Transplanting Plum Trees
January 18, 2020
With Guest Contributor Dr. Curtis Smith
I had an individual call with questions about plum trees she needs to transplant. When is the best time to transplant? And what is the best method?
- Cheyenne Law, Guadalupe County Extension Agent
This is a great question. The short answer is “when the trees are fully dormant,” so any time before they flower or leaf out in the spring. But I’d like to know more before giving a full answer. It really depends on how old and how big the trees are. I’d also like to know why these trees are being transplanted, where they’re going (what’s the soil type), and if they currently have any signs of stress (specifically borers).
After contacting the trees’ owner, Ms. Law reported back that these trees are 8 years old, about 7 feet tall, healthy and excellent producers in recent years, and being moved to a spot nearby because a garage is being built in their current location.
Plums are in that group of “short-lived trees,” along with peaches, apricots, cherries, and other Prunus species. Eight years isn’t too old for a plum, but it’s getting there. Some suggest 20 years to be a normal lifespan for a Prunus tree in New Mexico. I’ve heard as short as seven. So I was concerned that if these plum trees were older and/or already infested with borers, which are very common in our area, they might not be worth the expense and effort of transplanting. For more information, visit Desert Blooms and search for the term “borers.”
I reached out to Dr. Curtis Smith, retired NMSU Extension Horticulture Specialist, for his input. Dr. Smith agreed that tree age and size are important when considering the pros and cons of transplanting trees, and that at 7 feet tall they might still be small enough for successful transplanting. He noted that as long as the soil isn’t frozen and can be dug, late January into February is probably the best time. “If the trees have been attacked by peach tree borers, transplanting success will be greatly reduced!”
Dr. Smith continued, “If the soil is obviously different (moving from sandy to clay or vice versa), this may create problems with irrigation and root establishment. Make the prepared planting hole considerably wider than the rootball.
Farmers and contractors often have access to equipment to allow taking a large rootball (2 to 2.5 feet deep for these trees, if possible, and as wide as possible). If access to a tree spade is possible (city parks, state parks, etc.), this would also make taking a large rootball possible and greatly increase the chances of success. If soil falls away, just plant and replace with moist soil quickly.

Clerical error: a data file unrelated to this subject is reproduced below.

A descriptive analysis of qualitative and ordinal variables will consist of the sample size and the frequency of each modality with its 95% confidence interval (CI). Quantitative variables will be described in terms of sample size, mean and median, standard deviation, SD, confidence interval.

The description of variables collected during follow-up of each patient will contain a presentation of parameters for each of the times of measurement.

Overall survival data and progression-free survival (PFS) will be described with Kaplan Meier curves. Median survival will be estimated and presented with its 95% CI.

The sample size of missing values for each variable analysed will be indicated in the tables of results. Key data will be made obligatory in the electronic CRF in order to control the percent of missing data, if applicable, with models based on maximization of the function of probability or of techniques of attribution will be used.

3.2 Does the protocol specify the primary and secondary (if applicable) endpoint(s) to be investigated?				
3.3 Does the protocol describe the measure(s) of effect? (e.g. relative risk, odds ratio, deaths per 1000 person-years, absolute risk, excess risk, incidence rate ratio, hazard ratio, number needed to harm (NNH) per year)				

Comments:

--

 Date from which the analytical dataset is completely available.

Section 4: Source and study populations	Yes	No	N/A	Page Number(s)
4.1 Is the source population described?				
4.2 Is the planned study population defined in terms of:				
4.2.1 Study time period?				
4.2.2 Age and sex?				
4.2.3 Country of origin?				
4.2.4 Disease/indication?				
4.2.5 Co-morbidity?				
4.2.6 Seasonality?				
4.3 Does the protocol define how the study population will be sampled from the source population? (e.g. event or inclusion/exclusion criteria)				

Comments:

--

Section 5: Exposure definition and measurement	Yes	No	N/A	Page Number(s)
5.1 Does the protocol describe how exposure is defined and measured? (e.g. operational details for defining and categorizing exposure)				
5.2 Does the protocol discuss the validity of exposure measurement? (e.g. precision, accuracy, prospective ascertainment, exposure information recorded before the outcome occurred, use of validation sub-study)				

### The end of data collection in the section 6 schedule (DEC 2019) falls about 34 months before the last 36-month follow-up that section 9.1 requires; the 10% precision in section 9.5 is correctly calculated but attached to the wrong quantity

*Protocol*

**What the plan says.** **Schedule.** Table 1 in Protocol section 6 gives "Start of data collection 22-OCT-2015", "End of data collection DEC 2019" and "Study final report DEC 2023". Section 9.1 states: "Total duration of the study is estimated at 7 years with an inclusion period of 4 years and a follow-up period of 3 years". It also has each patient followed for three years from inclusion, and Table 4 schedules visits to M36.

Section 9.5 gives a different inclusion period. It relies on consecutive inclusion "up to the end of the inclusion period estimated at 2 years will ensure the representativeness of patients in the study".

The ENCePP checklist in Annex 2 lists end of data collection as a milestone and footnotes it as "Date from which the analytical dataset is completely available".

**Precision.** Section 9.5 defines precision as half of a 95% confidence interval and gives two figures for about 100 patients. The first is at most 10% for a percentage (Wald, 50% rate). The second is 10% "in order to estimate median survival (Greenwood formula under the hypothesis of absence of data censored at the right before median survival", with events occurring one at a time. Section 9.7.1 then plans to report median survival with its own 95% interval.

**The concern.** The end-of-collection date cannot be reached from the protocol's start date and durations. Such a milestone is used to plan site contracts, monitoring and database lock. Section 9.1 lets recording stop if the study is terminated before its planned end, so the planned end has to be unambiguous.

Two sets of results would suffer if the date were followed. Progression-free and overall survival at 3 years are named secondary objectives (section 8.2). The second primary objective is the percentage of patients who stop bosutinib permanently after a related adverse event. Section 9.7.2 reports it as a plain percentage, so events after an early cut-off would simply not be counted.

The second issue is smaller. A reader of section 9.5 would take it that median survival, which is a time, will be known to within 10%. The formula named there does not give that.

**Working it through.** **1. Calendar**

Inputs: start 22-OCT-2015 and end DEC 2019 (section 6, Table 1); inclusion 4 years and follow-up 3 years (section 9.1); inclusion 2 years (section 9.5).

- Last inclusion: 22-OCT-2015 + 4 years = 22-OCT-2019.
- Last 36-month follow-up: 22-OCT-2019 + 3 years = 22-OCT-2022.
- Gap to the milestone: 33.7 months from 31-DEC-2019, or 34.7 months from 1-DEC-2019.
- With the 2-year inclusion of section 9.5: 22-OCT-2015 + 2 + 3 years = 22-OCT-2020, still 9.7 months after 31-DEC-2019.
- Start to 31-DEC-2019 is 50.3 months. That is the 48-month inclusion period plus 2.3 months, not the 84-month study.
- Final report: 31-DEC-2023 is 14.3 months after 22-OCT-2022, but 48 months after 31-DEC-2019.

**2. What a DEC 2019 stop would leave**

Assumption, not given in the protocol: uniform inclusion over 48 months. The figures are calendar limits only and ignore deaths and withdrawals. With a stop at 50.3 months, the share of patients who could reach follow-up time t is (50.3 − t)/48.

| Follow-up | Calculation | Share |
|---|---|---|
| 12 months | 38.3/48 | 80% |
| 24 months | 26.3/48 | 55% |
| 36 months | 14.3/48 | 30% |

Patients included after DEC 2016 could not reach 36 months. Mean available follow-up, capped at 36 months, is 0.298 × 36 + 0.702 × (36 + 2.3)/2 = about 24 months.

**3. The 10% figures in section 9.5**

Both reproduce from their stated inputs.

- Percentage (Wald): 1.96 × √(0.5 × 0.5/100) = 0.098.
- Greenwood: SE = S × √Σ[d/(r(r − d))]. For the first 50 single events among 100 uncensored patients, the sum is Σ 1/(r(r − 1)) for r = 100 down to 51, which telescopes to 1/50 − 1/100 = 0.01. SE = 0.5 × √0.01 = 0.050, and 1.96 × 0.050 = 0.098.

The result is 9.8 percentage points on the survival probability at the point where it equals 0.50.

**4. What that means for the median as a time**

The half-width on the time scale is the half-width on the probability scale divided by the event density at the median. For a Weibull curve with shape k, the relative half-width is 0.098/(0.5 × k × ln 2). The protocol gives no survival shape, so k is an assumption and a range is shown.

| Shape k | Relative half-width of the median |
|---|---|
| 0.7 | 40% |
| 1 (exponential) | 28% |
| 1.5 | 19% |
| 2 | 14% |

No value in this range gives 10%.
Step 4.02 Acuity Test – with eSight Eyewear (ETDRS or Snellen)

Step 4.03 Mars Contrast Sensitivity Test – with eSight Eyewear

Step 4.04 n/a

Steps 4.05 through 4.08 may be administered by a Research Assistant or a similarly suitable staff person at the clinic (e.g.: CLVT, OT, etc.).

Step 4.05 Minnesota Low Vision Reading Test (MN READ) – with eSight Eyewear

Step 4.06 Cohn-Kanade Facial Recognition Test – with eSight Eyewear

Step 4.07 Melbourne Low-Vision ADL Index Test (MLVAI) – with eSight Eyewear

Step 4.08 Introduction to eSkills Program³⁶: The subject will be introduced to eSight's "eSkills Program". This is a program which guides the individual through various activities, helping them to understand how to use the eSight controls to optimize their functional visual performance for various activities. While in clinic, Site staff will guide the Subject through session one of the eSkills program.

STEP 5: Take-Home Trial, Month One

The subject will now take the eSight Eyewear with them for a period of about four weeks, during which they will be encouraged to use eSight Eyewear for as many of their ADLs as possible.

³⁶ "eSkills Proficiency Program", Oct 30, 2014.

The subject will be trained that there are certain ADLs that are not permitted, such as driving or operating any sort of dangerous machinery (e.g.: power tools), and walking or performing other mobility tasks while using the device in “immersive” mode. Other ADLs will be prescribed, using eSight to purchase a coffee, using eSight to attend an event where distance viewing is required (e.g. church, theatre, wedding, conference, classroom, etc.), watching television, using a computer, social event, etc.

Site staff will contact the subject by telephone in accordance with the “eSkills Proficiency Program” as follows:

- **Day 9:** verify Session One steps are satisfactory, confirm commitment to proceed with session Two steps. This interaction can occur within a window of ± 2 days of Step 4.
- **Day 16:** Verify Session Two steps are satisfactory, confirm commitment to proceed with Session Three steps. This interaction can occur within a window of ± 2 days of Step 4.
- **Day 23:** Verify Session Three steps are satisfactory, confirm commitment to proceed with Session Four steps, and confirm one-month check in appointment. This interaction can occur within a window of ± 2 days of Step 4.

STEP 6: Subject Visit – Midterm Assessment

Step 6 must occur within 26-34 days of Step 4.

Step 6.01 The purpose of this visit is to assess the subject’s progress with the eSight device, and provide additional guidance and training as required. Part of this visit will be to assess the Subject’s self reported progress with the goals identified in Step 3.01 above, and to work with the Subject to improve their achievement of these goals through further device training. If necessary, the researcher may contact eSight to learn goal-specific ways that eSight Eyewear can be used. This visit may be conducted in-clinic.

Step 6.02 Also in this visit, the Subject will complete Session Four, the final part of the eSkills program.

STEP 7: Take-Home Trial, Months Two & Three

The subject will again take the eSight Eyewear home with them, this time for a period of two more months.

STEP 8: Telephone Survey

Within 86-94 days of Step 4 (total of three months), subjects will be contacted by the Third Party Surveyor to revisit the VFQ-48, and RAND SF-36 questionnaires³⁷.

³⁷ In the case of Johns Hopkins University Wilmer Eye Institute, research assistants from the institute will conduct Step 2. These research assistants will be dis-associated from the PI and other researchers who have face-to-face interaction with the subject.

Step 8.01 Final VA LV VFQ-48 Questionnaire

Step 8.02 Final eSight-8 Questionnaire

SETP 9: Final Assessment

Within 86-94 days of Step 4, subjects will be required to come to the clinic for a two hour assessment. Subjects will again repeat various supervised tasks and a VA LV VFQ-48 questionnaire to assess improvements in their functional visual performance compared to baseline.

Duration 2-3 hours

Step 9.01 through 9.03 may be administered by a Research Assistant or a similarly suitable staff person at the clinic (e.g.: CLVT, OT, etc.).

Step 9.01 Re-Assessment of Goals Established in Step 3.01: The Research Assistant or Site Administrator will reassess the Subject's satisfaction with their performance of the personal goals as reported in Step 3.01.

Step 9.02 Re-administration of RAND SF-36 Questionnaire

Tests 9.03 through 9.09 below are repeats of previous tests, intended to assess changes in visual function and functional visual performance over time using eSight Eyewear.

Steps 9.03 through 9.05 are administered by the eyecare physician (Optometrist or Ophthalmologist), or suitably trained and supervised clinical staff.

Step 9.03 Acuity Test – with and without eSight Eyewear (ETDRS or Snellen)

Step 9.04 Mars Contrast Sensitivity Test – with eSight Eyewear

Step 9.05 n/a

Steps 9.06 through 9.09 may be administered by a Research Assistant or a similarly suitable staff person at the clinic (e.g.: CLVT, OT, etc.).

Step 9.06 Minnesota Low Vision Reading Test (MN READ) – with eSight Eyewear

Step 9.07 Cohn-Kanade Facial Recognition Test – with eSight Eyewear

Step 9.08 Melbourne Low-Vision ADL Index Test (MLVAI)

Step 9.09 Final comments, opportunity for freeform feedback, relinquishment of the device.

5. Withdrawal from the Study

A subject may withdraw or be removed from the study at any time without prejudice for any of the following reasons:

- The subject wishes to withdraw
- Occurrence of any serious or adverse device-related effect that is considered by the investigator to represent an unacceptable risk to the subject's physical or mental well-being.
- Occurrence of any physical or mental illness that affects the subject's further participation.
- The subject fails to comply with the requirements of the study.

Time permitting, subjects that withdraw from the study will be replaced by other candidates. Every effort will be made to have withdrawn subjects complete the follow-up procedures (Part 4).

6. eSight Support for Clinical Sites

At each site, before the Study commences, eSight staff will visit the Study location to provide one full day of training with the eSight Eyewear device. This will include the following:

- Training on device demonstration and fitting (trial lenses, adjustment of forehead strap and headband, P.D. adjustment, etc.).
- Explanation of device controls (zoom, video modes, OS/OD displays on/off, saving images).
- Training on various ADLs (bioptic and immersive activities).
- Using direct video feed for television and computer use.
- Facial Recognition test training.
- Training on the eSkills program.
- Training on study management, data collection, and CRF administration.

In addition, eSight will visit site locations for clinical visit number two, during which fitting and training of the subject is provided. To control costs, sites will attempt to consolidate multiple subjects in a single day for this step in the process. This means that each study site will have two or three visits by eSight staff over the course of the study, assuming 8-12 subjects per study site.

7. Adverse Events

Keep the soil moist at the new planting site, but not overly wet. As the tree roots establish they will more rapidly remove water from the soil, so check the soil periodically to determine when to irrigate. If any trees fail to establish, this prepared site will be ready for new trees to be planted next autumn.”
Even if they go through with transplanting and even if the trees survive, I recommend planting a few new plum trees along with the transplants to stagger the tree ages with the expectation that the older trees might fail in the coming years.
Here are a few pointers from Dr. Smith and me to increase your chances of successful transplants:
Keep roots moist during the transplant procedure, and be sure the soil at the new planting site is also moist (maybe water the pre-dug hole the day before so it’s not soggy). Water thoroughly after planting. For more tips on tree irrigation, visit Desert Blooms and search “water.”
Mulch new transplants on the soil surface with at least 4 inches of woodchips, woody fiber, bark mulch, or pine needles. Avoid pilling the mulch up against the trunk. So-called volcano mulching is a big no-no, so leave a few inches of “breathing room” at the base of the trunk.
Be sure not to plant too deep. The planting depth should be the same or even slightly higher after transplanting. Sometimes if the hole is dug too deep the tree can sink (even if it’s backfilled to the correct depth, sinking is common). The line where the tree trunk meets the soil should still be visible aboveground in the new spot. One rule of thumb when planting any tree is that the topmost root should be barely visible at the soil surface before mulch is applied. For more tips on tree planting, visit Desert Blooms and search “the hole story.”
Marisa Y. Thompson, PhD, is the Extension Horticulture Specialist, in the Department of Extension Plant Sciences at the New Mexico State University Los Lunas Agricultural Science Center, email: email@example.com, office: 505-865-7340, ext. 113.
Please copy your County Extension Agent and indicate your county of residence when you submit your question!